Earth Day coordinator brings solar to Himalayan monastery
November 18, 2019
This post was originally published on Youth Ki Awaaz and has been edited to fit style guidelines for Earth Day Network.
Located high up in the Himalayas, Ladakh is a remote mountainous area of Northern India. Known for its pristine beauty and challenging terrain, the area is marked by far-flung, sparsely populated villages. As the terrain makes drawing grid lines difficult, most of Ladakh has little to no energy supply.
In October, Earth Day Network Coordinator Prerna Raturi and other women trekkers of the Global Himalayan Expedition took up a daunting task: to gift solar lighting to the 600-year-old Markha monastery in Ladakh.
Nestled on top of a hill, the Markha monastery faces a drop that rules out the set-up of a power grid. Although some houses around the monastery do have solar panels, these run for very short spells.
The group took a 10-day expedition, trekking to as high as 13,000 feet to transport the solar energy equipment and set it up in the Markha monastery. Raturi said the locals were overjoyed when the new solar set-up turned on.
“There were whoops and cheers on knowing that eight hours of light every day was now assured,” Raturi said.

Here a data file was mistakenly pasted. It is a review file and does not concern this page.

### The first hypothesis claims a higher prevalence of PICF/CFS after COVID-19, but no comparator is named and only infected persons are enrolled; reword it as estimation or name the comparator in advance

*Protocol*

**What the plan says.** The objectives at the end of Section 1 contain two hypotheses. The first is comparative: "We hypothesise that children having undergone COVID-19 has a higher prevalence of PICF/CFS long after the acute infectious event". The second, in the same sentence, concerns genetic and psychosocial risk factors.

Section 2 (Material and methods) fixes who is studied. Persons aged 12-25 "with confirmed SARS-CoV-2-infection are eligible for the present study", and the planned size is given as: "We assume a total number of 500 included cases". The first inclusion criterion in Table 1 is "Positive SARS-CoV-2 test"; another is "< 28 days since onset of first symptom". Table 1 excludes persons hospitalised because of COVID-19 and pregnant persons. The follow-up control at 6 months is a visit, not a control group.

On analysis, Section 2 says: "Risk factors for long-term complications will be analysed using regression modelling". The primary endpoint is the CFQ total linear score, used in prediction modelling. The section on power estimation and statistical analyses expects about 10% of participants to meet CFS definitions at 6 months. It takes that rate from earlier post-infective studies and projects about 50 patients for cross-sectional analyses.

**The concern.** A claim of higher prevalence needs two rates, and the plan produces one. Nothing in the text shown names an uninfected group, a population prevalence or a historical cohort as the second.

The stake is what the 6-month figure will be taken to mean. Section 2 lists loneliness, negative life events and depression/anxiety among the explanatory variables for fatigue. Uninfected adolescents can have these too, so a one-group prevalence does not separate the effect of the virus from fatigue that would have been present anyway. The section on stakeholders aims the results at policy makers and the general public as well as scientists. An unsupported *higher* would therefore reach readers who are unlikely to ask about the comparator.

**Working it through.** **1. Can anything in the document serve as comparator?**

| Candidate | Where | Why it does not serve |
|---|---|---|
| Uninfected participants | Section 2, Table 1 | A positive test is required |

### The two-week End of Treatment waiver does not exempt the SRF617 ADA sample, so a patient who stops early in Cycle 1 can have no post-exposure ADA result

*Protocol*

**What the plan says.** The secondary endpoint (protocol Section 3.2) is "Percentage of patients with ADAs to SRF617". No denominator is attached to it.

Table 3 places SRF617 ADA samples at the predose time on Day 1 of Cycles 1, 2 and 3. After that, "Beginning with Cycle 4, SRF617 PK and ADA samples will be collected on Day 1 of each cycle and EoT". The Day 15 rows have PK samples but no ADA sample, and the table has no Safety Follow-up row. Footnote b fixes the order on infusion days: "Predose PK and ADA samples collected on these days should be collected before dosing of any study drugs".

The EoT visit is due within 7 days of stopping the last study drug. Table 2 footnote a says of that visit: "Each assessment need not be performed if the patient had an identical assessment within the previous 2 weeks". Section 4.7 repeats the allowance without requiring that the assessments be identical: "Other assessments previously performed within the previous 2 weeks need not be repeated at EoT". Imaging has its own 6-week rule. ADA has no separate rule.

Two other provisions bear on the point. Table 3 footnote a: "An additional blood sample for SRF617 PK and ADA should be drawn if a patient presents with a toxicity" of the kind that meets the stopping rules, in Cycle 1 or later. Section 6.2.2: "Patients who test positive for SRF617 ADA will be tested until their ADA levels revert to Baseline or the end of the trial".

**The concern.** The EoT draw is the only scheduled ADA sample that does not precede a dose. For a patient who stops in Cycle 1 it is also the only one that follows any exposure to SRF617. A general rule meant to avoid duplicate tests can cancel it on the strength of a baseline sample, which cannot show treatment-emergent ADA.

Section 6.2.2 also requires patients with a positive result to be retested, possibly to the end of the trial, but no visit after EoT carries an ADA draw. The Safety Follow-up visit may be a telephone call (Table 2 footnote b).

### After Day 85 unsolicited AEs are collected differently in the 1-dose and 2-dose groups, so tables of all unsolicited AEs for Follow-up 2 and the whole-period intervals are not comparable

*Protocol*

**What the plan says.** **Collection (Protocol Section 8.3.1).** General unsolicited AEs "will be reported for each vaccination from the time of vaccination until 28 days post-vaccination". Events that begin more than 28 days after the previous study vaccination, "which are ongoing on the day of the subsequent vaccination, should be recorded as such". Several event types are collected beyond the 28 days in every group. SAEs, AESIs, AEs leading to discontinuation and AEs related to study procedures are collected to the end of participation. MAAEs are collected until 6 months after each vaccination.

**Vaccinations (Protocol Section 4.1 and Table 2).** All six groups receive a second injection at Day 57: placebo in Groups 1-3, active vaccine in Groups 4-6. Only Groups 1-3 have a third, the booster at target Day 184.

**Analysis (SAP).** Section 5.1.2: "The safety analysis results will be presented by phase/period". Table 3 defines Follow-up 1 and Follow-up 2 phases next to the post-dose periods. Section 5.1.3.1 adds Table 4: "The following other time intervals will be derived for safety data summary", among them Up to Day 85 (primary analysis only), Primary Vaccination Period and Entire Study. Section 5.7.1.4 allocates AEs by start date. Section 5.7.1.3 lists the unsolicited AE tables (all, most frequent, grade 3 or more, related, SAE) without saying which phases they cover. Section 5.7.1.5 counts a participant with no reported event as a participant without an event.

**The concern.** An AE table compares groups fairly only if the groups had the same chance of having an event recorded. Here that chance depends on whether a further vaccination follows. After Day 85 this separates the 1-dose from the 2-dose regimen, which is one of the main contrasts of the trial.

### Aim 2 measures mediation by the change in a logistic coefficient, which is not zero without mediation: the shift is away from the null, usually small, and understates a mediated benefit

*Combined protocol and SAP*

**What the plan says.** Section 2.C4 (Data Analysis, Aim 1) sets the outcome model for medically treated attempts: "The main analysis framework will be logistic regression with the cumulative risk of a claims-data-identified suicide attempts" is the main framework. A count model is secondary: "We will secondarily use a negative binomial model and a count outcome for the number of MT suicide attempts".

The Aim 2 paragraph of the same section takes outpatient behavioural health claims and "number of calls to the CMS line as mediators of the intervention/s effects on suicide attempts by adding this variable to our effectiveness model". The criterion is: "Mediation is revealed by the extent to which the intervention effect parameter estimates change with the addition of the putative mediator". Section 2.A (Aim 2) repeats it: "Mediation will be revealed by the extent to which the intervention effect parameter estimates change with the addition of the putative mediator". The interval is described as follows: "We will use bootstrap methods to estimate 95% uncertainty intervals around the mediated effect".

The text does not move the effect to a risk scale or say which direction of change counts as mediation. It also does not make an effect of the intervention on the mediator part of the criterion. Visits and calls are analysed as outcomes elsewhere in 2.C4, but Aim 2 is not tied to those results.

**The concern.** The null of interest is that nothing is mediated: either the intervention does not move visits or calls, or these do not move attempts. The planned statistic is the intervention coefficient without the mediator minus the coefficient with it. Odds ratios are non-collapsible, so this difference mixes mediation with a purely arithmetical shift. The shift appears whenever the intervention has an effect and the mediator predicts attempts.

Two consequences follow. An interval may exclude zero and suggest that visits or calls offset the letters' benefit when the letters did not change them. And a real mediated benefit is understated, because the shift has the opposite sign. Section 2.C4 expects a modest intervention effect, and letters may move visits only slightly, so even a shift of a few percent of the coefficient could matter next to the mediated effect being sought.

Even on days with overcast skies and rain, there would be light. Inside the monastery, the centuries-old frescoes were clearly visible.
“It is now easier for the monks to read their books, pray and chant,” said the monastery’s head abbot.
Altogether, the team installed a 250-watt solar panel, 20 bulbs and a street light, complete with holders, wiring and switches. The street light on the hilltop floods the lanes and alleys in the village.
“Early mornings, days of snow and sleet meant there was hardly any light in the monastery during the annual festival that draws in people from far and near,” said Sonam Norbu, area councilor. “Now with this light, the festival is going to be a grand success.”
The expedition offset tons of carbon from the environment, as solar panels replaced the carbon-emitting fuel kerosene used in lamps in the monastery.
Raturi uses every opportunity to speak about the work she does as a consultant for Earth Day Network and encourages the wide section of people she meets to support Earth Day’s 50th anniversary.